After the Supreme Court of Georgia denied Mr. Pye a certificate of probable cause to appeal the state habeas court's order, Mr. Pye filed a federal habeas petition. Focusing primarily on prejudice, the district court rejected the petition but granted Mr. Pye a certificate of appealability on the claim we address today. After briefing, and with the benefit of oral argument, a panel of this Court—of which I was a member—held that the state habeas court's rejection of Mr. Pye's ineffective-assistance-of-counsel claim was contrary to and involved an unreasonable application of clearly established federal law and was based on unreasonable factual determinations in light of the state court record. See 28 U.S.C. § 2254(d). On de novo review, we concluded that Mr. Pye had shown deficient performance and prejudice and, therefore, was entitled to habeas relief.11
AEDPA was enacted in 1996 in part to streamline the federal review of state prisoners’ habeas petitions, but in practice the statute has done anything but.12 Its abstruse language also has left much to the imagination and rumination of jurists and litigants alike throughout the more than quarter of a century it has been in place.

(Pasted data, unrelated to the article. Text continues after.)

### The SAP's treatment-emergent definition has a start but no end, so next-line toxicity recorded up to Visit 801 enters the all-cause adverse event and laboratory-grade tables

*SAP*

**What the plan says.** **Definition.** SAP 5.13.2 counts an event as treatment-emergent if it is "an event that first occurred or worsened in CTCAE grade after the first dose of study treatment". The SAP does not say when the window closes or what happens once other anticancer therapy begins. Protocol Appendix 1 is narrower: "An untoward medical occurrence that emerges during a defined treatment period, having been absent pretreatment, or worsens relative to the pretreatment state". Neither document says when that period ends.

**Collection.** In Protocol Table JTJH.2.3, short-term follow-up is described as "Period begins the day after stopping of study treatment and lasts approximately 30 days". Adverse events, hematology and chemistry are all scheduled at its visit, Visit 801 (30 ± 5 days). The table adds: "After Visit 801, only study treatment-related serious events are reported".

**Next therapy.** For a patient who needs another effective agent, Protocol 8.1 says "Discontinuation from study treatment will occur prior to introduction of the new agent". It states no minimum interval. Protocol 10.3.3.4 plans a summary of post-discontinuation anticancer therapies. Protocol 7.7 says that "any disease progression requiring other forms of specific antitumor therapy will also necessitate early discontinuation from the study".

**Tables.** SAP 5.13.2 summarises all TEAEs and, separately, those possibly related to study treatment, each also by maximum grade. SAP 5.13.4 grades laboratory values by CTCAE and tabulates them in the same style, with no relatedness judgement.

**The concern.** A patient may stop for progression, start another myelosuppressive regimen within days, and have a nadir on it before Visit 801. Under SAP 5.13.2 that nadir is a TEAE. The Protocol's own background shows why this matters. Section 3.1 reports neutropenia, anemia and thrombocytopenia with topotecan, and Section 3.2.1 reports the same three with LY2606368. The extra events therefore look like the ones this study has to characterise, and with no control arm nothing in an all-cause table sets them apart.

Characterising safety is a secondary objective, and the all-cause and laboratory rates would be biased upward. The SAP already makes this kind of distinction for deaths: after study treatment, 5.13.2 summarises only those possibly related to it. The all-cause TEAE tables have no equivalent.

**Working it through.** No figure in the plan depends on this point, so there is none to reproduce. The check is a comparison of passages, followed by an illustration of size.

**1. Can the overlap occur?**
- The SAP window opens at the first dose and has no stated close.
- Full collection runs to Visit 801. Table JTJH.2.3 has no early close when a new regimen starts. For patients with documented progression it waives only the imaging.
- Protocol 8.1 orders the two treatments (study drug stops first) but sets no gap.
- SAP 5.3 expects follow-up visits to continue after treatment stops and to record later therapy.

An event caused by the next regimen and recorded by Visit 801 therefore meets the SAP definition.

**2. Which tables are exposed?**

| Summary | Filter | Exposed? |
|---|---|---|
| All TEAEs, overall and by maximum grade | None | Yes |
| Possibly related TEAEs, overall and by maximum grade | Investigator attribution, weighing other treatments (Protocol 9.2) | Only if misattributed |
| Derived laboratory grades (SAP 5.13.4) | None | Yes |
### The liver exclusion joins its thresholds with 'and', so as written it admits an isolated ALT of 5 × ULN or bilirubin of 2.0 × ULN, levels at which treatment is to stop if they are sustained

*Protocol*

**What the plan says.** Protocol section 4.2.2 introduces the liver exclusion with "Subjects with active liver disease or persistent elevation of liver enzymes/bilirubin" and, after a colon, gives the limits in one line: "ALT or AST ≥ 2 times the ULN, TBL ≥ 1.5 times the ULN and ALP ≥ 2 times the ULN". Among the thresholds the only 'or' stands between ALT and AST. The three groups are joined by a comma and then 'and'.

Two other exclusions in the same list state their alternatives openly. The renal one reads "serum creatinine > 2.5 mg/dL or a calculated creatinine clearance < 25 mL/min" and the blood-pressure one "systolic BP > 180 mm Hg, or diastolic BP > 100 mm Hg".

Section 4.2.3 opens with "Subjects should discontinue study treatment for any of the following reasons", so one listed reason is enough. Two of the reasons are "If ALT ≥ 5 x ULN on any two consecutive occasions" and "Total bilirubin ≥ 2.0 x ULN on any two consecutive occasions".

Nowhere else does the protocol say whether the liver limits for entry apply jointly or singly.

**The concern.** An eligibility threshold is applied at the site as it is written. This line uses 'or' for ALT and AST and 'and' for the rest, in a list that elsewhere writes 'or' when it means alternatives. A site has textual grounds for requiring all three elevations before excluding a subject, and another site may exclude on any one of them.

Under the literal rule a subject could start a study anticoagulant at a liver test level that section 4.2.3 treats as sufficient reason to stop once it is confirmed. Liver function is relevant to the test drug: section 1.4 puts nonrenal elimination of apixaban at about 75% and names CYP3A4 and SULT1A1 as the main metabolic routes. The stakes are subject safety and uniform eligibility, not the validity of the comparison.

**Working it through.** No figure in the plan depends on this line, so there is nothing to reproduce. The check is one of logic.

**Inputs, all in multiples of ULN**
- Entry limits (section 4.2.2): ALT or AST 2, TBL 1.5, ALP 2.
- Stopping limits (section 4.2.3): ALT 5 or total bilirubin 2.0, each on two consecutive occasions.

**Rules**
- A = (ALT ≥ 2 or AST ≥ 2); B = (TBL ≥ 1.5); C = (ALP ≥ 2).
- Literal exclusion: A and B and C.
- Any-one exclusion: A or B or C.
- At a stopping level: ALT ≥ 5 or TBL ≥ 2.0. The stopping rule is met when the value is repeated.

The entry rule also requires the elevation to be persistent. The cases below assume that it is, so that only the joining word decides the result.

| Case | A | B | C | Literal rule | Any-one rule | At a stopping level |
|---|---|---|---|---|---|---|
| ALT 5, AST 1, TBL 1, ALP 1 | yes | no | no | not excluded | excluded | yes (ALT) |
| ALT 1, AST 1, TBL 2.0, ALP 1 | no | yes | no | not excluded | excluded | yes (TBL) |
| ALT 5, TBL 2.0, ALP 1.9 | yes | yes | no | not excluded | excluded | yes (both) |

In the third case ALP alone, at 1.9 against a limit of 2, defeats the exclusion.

The basics, though, are simple enough. AEDPA bars federal courts from granting habeas relief to a petitioner on a claim that was adjudicated on the merits in state court unless the state court's adjudication of the claim “(1) resulted in a decision that was contrary to, or involved an unreasonable application of, clearly established Federal law, as determined by the Supreme Court of the United States”; or “(2) resulted in a decision that was based on an unreasonable determination of the facts in light of the evidence presented in the State court proceeding.” 28 U.S.C. § 2254(d). These standards are, we all agree, “highly deferential.” Burt v. Titlow, 571 U.S. 12, 18, 134 S.Ct. 10, 187 L.Ed.2d 348 (2013).13 The majority and I disagree, however, on how that “highly deferential” review should be conducted.